DOE X-band RadarFigure. Final radome lift during the installation phase for the DOE-X radar.
NWI Faculty Affiliate
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The DOE-X radar prototype was funded by the US Department of Energy and originally developed to advance wind plant complex flow measurements. The specialized radar has also been used for atmospheric and defense-related research agendas. Relative to other "off the shelf" radar technologies, the TTU specialized transmitter and receiver chains were specifically designed to enhance data availability in non-precipitating atmospheres. The new radar prototype was integrated at TTU using components from various suppliers across the world, and then was installed at the Reese Technology Center in May 2016.
Following installation, functionality and performance testing were completed, and subsequent comparative analysis indicated that the new prototype greatly enhanced data availability by a factor of 3.5-50 in almost all atmospheric conditions relative to the TTUKa radars (the baseline used for comparison).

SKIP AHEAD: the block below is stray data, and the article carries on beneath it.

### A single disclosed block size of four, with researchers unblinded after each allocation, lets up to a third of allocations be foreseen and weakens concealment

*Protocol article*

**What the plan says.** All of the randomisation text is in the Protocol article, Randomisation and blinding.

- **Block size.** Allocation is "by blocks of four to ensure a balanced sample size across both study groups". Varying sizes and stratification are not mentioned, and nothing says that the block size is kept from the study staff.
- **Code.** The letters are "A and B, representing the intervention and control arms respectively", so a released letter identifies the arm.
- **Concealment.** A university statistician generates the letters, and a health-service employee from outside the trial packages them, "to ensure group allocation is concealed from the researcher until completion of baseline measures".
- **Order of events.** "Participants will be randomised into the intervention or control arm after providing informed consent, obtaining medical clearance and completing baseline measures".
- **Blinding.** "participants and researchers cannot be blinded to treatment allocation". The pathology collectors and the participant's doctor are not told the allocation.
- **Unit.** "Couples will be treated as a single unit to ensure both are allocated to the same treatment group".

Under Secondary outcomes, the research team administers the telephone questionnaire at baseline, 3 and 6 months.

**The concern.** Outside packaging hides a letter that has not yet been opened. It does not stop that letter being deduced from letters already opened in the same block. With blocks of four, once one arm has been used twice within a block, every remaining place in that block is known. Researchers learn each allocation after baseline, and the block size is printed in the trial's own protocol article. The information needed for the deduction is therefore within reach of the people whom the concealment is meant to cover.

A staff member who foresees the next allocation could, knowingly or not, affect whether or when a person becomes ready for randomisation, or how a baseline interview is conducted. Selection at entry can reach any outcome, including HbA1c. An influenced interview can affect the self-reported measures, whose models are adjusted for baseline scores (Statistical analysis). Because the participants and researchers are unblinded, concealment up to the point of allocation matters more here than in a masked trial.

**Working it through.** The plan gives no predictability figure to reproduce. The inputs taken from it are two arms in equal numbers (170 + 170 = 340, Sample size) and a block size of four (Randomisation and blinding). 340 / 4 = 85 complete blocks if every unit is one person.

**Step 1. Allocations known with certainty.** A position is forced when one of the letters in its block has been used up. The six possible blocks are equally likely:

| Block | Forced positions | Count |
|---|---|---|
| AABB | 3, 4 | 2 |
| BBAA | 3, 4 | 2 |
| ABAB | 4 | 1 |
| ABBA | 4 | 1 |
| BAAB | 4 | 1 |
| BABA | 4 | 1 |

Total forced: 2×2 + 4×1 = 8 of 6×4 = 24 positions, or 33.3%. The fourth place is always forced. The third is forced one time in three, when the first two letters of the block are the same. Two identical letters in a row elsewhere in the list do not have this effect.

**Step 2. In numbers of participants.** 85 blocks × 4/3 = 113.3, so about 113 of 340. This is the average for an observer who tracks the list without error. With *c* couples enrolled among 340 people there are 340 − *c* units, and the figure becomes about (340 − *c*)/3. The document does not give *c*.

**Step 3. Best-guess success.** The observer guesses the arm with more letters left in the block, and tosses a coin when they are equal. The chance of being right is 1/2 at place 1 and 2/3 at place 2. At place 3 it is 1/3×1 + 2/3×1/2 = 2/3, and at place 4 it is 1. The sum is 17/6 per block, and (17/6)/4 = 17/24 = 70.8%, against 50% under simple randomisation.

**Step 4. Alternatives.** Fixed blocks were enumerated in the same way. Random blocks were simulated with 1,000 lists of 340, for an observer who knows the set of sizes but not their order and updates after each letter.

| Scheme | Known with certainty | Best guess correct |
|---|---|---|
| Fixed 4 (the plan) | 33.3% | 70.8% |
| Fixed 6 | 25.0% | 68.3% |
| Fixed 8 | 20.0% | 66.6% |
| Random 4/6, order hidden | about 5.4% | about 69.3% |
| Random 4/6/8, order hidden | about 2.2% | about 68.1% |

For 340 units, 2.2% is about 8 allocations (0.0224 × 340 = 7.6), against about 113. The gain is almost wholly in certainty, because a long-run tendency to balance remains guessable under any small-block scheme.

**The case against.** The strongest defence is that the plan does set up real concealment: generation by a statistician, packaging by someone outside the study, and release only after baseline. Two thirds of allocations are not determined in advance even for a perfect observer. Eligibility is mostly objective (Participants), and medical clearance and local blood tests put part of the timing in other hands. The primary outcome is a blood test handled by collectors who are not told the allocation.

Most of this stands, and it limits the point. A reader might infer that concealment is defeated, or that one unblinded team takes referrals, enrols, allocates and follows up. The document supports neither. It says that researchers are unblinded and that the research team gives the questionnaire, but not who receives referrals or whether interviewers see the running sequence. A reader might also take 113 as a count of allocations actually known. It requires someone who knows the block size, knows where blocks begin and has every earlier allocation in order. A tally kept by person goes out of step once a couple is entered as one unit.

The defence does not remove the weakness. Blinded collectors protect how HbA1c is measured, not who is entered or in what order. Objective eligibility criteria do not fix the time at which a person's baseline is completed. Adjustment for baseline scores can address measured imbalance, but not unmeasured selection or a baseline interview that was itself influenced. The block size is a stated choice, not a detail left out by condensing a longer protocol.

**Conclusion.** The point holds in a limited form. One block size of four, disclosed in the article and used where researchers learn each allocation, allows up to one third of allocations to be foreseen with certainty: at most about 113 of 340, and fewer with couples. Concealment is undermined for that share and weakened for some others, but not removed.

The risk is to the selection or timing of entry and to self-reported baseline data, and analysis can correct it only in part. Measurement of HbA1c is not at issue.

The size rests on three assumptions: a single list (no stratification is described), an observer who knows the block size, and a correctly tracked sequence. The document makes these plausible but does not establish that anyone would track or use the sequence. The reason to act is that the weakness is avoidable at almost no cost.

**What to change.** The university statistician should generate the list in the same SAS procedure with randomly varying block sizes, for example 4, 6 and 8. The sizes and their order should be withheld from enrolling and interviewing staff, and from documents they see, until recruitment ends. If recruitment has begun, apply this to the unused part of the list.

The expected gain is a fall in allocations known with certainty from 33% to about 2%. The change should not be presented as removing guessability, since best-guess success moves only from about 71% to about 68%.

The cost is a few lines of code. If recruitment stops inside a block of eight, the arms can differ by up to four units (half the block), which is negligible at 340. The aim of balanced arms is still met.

The new prototype also provided enhanced signal quality in clear air (i.e. non-precipitating) environments, mitigated atmospheric attenuation, and extended the useful range of data collection to beyond 30km in cooperative atmospheric conditions.
Importantly, the new DOE-X prototype has shown some initial indications of benefiting from Bragg scattering when the thermal stratification of the atmosphere is strong (i.e. during nocturnal hours) providing a unique advantage for many applications. The radar prototype is also able to detect bird activity at ranges beyond 15km.
Commercial applications of the developed X-band radar concept have started with the deployment of two early-stage commercial units for DONG Energy in the United Kingdom by SmartWind Technologies (www.smartwindtech.com).
Starting in the summer of 2016, these units have been providing continuous dual-Doppler coverage of the Westermost Rough wind plant. The commercial effort has also resulted in additional software development to assist end users in evaluating, visualizing, querying and extracting relevant radar data from a large archive of measurement.Figure. Radial velocity (m/s) acquired from 360° surveillance scans acquired at 22 UTC (top-left), 08 UTC (top-middle), and 15 UTC (top-right) using the DOE-X prototype, and a time history of virtual potential temperature (K) profiles from the nearby TTU 200m tower (bottom), where the time of each radar scan is noted.
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